According to Gilles Deleuze, “the lives of philosophers are rarely interesting.” This may have come as a surprise to Jacques Derrida, who once spent a couple days in jail after cops in the Prague airport tried to frame him for smuggling weed. (This incident gets ample coverage in a new biography of the scholar).
Forster certainly didn’t take a bright view of his sexual prospects. His knowledge of sexual matters in general may not have been great: as he admits in the fragmentary memoir called ‘Sex’, written in the Locked Diary but sadly excluded by Philip Gardner, ‘My instinct has never given me true information about sex’; ‘not till I was 30 did I know exactly how male and female joined’ – that is to say, when he was writing Howards End, with its extramarital pregnancy that ‘deeply shocked’ Forster’s mother when she read the book.
The biggest problem with this part of the book, though, is how unsurprising it all is. Show me a talented musician who had a happy, stable childhood, and I’ll show you a kid who went to Julliard and now plays violin in the symphony. The opening chapters of Bruce, with its misfit kid from the wrong side of the tracks who talks his mom into buying his first guitar on credit, read like a comic-book rock star creation myth, just the sort of pabulum peddled by People magazine writers when they want to explain to Middle America how some scruffy-looking bar band frontman came to write a song that everyone is suddenly humming.
Each girl in Swan River is a ticking bomb — with the lore of the wild girls comes the assumption that every girl is at least a little bit susceptible once she hits puberty. “When you turned sixteen everybody started to look at you as if you were the suicide bomber at the checkpoint, the enemy in disguise.” Crystal Lemons, a girl from the Bloodwort community, was always a bit of a threat; she had, Kate says, “an interesting ripeness about her, an early voluptuousness…grown up too soon.” When Crystal becomes a wild girl and burns down a huge portion of the commune, it comes as no surprise. For if what makes a Swan River girl go wild is her circumstances, then it makes everyone in the town and academy an accessory to the violence
Intelligence work sounds a little bit like writing novels, and McEwan proves that he’s sufficiently deft at the latter to navigate the grey space between fact and fiction without getting lost in it. In the end, Sweet Tooth is successful enough as a work of well constructed, brilliantly rendered fiction for Serena’s voice to work within the larger whole. The author remains so removed from his fiction that, once you understand what he’s up to, you have to strain to see him pulling the strings of the narrative.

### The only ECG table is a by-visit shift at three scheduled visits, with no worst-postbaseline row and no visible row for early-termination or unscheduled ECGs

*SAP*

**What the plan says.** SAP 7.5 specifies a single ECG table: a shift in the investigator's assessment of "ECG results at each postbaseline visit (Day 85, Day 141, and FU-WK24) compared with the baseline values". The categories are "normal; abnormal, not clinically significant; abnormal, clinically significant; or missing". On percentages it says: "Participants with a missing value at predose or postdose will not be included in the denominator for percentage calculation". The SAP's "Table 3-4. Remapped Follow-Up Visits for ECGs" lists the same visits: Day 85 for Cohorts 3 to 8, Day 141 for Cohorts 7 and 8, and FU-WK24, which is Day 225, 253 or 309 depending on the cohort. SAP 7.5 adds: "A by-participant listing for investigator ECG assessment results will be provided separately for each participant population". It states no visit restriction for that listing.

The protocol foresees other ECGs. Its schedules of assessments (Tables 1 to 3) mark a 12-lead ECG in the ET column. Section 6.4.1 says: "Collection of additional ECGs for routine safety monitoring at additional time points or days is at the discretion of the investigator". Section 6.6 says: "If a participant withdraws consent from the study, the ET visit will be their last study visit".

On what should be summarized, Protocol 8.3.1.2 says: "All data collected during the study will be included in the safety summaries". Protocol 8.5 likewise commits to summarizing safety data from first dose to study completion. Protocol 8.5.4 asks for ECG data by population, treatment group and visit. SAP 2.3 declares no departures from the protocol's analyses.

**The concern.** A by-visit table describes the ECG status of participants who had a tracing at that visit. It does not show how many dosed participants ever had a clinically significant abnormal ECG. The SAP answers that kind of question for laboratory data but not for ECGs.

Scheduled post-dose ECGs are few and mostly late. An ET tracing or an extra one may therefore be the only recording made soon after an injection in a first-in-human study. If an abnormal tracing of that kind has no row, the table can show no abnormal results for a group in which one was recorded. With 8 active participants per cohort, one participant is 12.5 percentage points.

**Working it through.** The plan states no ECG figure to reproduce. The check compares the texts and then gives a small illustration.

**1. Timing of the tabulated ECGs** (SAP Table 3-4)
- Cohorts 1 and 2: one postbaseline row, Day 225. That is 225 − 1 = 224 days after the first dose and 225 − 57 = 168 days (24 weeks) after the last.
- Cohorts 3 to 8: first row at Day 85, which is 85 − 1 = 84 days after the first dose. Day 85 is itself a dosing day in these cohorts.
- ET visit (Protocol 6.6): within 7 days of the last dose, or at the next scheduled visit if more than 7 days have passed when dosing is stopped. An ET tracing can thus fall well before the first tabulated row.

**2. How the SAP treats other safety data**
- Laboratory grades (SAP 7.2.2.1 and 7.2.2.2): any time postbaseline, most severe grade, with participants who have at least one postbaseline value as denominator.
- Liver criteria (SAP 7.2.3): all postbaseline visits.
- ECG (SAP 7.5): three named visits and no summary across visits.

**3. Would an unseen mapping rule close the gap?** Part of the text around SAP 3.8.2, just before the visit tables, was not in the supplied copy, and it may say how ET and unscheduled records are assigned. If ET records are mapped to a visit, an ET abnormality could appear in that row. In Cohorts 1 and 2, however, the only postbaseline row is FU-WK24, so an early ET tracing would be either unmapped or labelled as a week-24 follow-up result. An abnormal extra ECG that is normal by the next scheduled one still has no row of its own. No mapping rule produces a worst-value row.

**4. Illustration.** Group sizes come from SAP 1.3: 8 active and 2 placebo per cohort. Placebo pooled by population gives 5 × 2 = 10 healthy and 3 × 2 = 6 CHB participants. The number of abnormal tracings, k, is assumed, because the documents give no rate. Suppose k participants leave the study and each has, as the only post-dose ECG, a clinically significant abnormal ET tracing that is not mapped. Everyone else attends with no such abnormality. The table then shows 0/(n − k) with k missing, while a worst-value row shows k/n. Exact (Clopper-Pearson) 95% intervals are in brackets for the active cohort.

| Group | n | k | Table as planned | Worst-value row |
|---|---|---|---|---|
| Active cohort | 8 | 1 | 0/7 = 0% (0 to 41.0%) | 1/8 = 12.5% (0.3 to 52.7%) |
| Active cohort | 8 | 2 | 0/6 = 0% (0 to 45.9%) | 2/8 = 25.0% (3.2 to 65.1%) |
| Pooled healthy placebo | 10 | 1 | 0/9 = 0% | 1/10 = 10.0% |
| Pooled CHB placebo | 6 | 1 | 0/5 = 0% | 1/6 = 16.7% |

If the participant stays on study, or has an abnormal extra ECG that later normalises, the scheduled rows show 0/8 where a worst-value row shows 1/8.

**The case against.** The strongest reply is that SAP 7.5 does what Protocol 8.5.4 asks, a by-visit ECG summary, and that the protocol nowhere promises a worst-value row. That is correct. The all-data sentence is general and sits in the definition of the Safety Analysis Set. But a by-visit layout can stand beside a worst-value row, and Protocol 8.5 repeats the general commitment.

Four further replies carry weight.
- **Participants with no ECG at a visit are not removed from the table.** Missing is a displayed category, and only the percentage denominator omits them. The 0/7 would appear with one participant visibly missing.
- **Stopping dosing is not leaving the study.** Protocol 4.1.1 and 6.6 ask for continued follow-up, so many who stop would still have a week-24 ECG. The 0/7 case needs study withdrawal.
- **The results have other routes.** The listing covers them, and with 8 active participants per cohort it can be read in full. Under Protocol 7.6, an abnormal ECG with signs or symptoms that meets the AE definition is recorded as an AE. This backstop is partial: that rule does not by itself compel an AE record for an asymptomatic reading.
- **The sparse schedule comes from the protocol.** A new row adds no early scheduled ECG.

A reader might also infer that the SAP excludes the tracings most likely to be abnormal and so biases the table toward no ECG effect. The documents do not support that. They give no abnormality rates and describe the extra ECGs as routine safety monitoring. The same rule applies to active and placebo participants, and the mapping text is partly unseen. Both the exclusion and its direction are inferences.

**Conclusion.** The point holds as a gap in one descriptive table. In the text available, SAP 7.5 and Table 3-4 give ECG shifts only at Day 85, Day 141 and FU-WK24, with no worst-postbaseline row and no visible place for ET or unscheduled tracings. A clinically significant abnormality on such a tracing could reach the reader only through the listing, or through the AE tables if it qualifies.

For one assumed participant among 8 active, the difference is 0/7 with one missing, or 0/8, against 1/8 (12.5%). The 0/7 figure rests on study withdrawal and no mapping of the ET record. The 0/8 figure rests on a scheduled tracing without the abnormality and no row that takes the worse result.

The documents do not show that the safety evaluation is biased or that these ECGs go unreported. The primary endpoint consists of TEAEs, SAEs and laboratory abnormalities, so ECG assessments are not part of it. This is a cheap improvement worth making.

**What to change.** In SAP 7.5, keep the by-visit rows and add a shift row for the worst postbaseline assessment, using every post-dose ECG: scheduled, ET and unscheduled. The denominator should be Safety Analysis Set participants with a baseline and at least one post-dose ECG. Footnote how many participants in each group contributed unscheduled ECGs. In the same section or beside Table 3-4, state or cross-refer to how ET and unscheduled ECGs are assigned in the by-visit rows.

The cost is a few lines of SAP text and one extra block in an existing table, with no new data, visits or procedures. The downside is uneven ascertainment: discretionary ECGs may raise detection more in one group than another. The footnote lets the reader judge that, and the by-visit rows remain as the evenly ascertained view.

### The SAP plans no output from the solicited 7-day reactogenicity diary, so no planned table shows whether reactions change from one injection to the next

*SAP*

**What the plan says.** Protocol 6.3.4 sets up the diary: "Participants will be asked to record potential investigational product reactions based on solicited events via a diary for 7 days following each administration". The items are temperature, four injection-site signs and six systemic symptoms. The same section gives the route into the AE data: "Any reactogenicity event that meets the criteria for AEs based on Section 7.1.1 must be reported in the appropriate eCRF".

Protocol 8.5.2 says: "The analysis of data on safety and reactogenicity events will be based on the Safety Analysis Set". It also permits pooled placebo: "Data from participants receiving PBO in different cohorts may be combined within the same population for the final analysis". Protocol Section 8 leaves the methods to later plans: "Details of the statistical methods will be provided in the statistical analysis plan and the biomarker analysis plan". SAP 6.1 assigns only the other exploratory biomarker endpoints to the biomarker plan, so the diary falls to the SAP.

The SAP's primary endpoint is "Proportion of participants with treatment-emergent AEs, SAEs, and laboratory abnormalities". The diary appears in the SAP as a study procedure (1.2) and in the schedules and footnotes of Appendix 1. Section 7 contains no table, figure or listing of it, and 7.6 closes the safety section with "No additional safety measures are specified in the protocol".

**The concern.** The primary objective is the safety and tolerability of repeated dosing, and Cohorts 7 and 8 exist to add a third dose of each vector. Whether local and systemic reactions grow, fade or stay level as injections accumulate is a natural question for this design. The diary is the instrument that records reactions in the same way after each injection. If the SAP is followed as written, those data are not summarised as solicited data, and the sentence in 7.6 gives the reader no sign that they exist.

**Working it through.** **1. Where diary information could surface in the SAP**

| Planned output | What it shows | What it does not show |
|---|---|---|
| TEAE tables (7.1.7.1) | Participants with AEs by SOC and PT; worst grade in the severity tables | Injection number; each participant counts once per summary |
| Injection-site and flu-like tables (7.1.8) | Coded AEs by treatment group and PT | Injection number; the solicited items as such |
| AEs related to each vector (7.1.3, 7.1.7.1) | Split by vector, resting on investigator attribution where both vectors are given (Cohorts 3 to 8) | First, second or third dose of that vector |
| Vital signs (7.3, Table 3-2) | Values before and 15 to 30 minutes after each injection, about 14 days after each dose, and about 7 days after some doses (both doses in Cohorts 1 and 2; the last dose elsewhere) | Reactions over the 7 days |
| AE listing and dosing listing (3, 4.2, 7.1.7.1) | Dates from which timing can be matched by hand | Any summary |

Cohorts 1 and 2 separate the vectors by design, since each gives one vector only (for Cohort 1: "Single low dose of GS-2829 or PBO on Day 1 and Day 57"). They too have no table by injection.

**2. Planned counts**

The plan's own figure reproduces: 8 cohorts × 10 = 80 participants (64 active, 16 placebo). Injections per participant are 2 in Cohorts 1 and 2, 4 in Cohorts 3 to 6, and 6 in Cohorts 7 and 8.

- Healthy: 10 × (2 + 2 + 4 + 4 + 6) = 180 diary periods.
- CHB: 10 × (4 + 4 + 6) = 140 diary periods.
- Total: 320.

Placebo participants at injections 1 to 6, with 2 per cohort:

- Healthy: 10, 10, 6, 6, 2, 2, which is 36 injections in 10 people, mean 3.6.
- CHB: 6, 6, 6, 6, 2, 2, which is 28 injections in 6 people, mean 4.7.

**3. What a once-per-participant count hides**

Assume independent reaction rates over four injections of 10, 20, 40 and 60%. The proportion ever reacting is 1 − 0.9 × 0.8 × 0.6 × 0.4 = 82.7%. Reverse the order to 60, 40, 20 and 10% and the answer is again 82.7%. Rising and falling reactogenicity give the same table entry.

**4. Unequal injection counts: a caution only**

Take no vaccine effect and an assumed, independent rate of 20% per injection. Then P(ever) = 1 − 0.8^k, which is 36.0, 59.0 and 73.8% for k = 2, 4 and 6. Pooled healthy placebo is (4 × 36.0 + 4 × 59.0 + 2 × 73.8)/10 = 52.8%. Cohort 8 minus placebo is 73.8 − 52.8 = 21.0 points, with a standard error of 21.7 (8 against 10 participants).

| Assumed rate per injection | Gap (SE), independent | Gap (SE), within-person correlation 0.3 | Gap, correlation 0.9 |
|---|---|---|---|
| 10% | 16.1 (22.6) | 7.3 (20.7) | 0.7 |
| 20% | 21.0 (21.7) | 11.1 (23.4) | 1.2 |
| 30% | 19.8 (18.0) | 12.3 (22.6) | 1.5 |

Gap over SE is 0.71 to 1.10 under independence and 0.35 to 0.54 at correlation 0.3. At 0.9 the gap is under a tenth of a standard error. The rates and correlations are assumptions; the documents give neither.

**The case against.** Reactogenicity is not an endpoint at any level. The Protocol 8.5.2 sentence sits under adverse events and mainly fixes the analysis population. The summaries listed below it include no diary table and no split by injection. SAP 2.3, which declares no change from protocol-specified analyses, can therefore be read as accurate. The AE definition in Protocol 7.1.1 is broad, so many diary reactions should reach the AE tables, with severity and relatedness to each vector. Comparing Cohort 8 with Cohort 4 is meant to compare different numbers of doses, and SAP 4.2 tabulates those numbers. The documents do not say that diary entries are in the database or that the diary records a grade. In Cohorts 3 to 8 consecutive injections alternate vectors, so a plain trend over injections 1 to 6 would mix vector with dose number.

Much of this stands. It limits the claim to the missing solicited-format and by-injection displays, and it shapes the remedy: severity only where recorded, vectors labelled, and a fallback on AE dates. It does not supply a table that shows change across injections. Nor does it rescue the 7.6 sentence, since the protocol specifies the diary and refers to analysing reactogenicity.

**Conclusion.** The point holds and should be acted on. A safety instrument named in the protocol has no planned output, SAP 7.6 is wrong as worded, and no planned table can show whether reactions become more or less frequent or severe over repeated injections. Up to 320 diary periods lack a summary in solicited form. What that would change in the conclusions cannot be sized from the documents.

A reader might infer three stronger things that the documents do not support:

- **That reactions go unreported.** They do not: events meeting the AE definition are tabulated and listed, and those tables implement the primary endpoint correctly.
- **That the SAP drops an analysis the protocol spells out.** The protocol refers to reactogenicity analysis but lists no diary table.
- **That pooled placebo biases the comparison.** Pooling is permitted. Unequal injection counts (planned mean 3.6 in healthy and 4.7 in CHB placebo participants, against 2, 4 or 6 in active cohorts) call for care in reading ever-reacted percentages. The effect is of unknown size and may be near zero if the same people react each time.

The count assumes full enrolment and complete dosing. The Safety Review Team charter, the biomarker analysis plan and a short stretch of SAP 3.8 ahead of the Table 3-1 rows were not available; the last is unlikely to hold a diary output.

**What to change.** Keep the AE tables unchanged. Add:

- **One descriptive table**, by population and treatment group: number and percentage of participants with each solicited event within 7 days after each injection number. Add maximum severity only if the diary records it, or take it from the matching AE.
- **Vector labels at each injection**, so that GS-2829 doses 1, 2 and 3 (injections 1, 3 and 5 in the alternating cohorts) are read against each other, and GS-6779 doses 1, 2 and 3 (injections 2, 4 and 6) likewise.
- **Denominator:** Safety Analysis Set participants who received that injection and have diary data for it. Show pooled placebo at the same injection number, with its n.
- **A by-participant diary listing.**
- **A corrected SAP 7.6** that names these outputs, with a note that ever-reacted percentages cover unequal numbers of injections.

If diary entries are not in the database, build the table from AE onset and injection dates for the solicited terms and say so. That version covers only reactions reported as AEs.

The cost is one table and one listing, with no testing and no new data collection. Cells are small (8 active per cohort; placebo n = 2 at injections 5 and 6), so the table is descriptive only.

From this angle, Fra Keeler can be viewed as a critique of the attraction many writers, readers, critics, and scholars have to the clichéd glamor of evil, who fetishize the gorgeous anguish associated with men struggling with mental illness. And once we make this connection between novels that revel in spectacles of madness to the male violence at its roots (see Raskolnikov, Humbert, et al), and after we acknowledge that readers thrill to such spectacles and scholars add them to the canon – should this not prick at the conscience and urge us to examine our tastes?
Sure, it may only be fiction. But our enjoyment of it says a lot. Avoiding this issue seems to do ourselves and these male characters (and their male shadows in the real world), a disservice, waiting as it were for the next male-ghoul to be put on mad-parade in front of us to jab and laugh at as we turn the page — while pretending we’re actually learning more about the glory, jest, and riddle of the world.
“No, Yunior is not a bad guy, but he is growing up, and as Diaz is honest enough to admit in this collection, getting older isn’t necessarily all mellowing out and seeing the error in your youthful ways. Sometimes, it seems, you can spend your whole life clowning, turning all that rage into jokes designed to make the very people who anger you most laugh the hardest, and then one day that stops working. You’ve done it – you’re a success, a big-deal professor read by millions, and still you’re pissed off.”
- Michael Bourne, “The ‘You’ in Yunior: Junot Diaz’s This Is How You lose Her.”
“The Dream of the Celt first appeared in Spanish in November 2010, three weeks after Mario Vargas Llosa, its author, was awarded the Nobel Prize in Literature. Like many of his fans, my expectations were high. The little amount of information I could gather about its plot was sufficient to hint at a return to form for Vargas Llosa whose latest novels, The Bad Girl and The Way to Paradise didn’t show him, in my eyes, at the top of his game. My once-favorite contemporary author has always liked to fictionalize culturally loaded eras in relation to historically significant characters who make them.”
Kaya Genc reviews The Dream of the Celt.
“Capital is a novel in almost entirely discrete segments and many of the characters never have cause to meet. Their parallel lives are tied together by a subplot that starts with mysterious postcards being found on the doormats of every resident. On one side a picture of their house, on the other an ominous message: ‘We Want What You Have.’”
- More News from Nowhere: John Lanchester’s Capital by Ben Hamilton